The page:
MOSCOW, Idaho — A University of Idaho-Utah State University research team is the first worldwide to clone a member of the horse family, a mule, according to an article to be published in the journal Science.
The research team includes Gordon Woods, UI professor of animal and veterinary science, Kenneth L. White, Utah State University professor of animal science, and Dirk Vanderwall, UI assistant professor of animal and veterinary science.
The baby mule, Idaho Gem, was born May 4. It is the first clone of a hybrid animal. A mule results from a cross between a female horse, a mare, and a male donkey, a jack. As hybrids, mules are sterile, except in extremely rare cases.
Veterinary examinations of the foal and its surrogate mother showed them to be in good health, Woods said. The foal romped with its surrogate mother during a news conference on the UI campus this morning to announce its birth.
The foal's DNA comes from a fetal cell culture first established in 1998 at the University of Idaho.
As scientifically and commercially significant as their accomplishment is for the horse industry, Woods said he is most excited because the project provides a new animal model, the horse, to advance understanding of human cancer.
Woods believes the breakthrough understanding of cellular biology necessary for horse cloning to proceed may offer new insights into cancer development in humans.
Woods, UI professor of animal and veterinary science, began working on the cloning project in 1998. As director of the Northwest Equine Reproduction Laboratory on the UI Moscow campus, he has spent much of his career studying horse-breeding issues.
Horses present a large challenge to those who would use advanced technology to assist them. Only two "test-tube" horse foals, babies conceived in a test tube, have resulted from in vitro fertilization experiments worldwide.
The mule clone born in May is the full sibling of a champion racing mule owned by Idaho businessman, UI benefactor and mule enthusiast Don Jacklin of Post Falls.
For three years, from 1998 to 2000, the team worked without apparent success. After transferring the nuclei from the mule cells into 134 horse eggs and implanting them into mares, two apparently "false pregnancies" resulted, but both failed to proceed past four weeks.
In 2001, the team began to focus on the calcium levels in the fluid surrounding the eggs during the cloning procedure. The change led to the first fetal heart beat, signifying the team had crossed a significant hurdle in the experiment. That year, researchers transferred 84 eggs, establishing five apparent pregnancies.
"The results were impressive and immediate," Woods said. The first change led to a significant advance in the development of cloned embryos.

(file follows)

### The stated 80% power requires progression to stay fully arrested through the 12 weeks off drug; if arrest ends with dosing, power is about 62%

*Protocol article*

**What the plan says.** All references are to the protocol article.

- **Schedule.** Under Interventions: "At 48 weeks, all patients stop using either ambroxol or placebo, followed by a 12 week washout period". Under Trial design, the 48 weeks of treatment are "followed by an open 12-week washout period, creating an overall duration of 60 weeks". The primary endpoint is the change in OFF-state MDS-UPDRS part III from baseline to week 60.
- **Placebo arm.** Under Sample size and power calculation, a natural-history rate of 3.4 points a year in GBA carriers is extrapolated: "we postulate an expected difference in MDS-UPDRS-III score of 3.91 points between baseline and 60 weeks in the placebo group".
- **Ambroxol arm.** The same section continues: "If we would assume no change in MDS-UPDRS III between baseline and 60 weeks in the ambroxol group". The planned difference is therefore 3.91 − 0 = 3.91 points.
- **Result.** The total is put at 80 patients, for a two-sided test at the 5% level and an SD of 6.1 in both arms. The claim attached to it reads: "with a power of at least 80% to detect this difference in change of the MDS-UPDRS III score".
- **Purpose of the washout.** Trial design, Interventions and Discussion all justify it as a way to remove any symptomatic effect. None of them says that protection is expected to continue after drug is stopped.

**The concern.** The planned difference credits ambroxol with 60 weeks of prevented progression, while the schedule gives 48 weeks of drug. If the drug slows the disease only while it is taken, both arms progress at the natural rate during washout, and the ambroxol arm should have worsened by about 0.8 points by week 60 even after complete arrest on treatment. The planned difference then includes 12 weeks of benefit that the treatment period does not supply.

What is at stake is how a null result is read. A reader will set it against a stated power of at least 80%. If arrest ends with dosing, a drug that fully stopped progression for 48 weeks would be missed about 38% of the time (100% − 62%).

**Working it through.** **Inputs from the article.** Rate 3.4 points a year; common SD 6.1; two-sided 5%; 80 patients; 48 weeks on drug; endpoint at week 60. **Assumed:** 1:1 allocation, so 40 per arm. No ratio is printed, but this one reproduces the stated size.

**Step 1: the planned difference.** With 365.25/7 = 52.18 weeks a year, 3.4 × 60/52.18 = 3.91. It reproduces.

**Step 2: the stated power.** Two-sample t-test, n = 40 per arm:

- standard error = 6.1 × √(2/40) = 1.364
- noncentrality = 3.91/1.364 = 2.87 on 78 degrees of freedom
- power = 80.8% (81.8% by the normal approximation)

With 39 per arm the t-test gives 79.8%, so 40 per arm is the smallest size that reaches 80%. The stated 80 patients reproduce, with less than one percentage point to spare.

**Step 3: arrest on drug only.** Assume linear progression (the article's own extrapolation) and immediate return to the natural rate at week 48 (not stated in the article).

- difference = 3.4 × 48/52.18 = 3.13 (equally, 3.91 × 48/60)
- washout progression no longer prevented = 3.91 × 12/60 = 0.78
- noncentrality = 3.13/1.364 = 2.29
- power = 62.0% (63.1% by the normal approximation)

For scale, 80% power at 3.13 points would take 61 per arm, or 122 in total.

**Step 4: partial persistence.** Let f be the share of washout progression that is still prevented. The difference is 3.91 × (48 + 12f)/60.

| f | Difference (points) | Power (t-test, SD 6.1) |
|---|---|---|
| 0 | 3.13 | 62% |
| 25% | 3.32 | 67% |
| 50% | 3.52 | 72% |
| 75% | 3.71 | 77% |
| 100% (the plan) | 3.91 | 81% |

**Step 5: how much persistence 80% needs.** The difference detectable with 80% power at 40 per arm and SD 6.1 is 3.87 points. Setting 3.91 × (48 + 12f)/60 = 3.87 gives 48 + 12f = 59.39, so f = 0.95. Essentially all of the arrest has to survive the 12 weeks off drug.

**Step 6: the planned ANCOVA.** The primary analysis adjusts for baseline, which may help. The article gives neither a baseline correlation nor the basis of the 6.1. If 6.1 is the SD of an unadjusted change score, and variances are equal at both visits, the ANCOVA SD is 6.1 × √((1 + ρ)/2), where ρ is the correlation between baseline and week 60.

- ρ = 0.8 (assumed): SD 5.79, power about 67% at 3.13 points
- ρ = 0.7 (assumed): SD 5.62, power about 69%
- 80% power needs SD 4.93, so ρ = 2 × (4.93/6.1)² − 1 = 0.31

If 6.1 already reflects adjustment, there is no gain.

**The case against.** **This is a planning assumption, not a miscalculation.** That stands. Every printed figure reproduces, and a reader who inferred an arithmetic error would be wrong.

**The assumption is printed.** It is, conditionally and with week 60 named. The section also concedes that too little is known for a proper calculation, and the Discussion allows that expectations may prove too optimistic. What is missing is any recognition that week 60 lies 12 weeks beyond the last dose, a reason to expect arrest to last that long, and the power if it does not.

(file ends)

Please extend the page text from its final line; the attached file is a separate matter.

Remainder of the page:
In 2002, Woods, White and Vanderwall continued to adjust the calcium levels in the fluid surrounding the egg during the cloning procedure. That change dramatically increased the team's success.
The team established 14 pregnancies using mule DNA in 113 attempts. Eight of the pregnancies continued to at least the 40-day stage when heartbeats were detected.
To test whether mule DNA could be limiting success, the team also made 61 attempts to use horse DNA. The test resulted in seven apparent pregnancies, two of which developed heartbeats. Neither of the horse clone pregnancies developed past the critical 60-day threshold, however.
The UI-Utah State team is the first to succeed among several teams worldwide attempting to clone a member of the horse family. The 2002 preliminary testing showed the method developed by the researchers to successfully clone a mule should work equally as well with a horse, Woods said.
"It basically came down to a matter of numbers, and we wanted to focus most of our attention on cloning a mule, which was our original objective," Vanderwall said.
White is widely recognized as an expert on cattle cloning and brought cloning expertise to the team. Vanderwall, who like Woods, earned doctor of veterinary medicine and Ph.D. degrees, brought extensive clinical expertise to the team.
Woods had taken an interest in basic horse physiology after becoming intrigued by the observation that stallions, male horses, do not develop prostate cancer.
The horse's basic metabolism is "slow" compared to humans and many other mammals, Woods said. He speculated that difference in cellular activity might play a role in both cancer development and reproduction.
He formed an outside company, Cancer2, to investigate that observation with the backing of private investors. The studies showed a fundamental difference between men and stallions in the calcium concentrations within the cells and surrounding fluid. Woods said the team will explore other lines of scientific inquiry opened by this year's success.
The above post is reprinted from materials provided by University Of Idaho. Note: Content may be edited for style and length.
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